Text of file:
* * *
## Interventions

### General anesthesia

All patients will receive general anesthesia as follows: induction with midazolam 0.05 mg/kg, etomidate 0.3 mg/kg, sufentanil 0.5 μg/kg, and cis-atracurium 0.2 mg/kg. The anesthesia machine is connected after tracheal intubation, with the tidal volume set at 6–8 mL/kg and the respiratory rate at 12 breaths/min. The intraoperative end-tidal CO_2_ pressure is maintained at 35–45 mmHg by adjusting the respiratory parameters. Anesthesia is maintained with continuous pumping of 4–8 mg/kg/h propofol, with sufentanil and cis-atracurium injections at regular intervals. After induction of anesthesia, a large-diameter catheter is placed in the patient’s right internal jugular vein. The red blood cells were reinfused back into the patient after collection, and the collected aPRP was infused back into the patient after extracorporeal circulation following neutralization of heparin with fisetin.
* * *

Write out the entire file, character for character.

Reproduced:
## Interventions

### General anesthesia

All patients will receive general anesthesia as follows: induction with midazolam 0.05 mg/kg, etomidate 0.3 mg/kg, sufentanil 0.5 μg/kg, and cis-atracurium 0.2 mg/kg. The anesthesia machine is connected after tracheal intubation, with the tidal volume set at 6–8 mL/kg and the respiratory rate at 12 breaths/min. The intraoperative end-tidal CO_2_ pressure is maintained at 35–45 mmHg by adjusting the respiratory parameters. Anesthesia is maintained with continuous pumping of 4–8 mg/kg/h propofol, with sufentanil and cis-atracurium injections at regular intervals. After induction of anesthesia, a large-diameter catheter is placed in the patient’s right internal jugular vein. The red blood cells were reinfused back into the patient after collection, and the collected aPRP was infused back into the patient after extracorporeal circulation following neutralization of heparin with fisetin.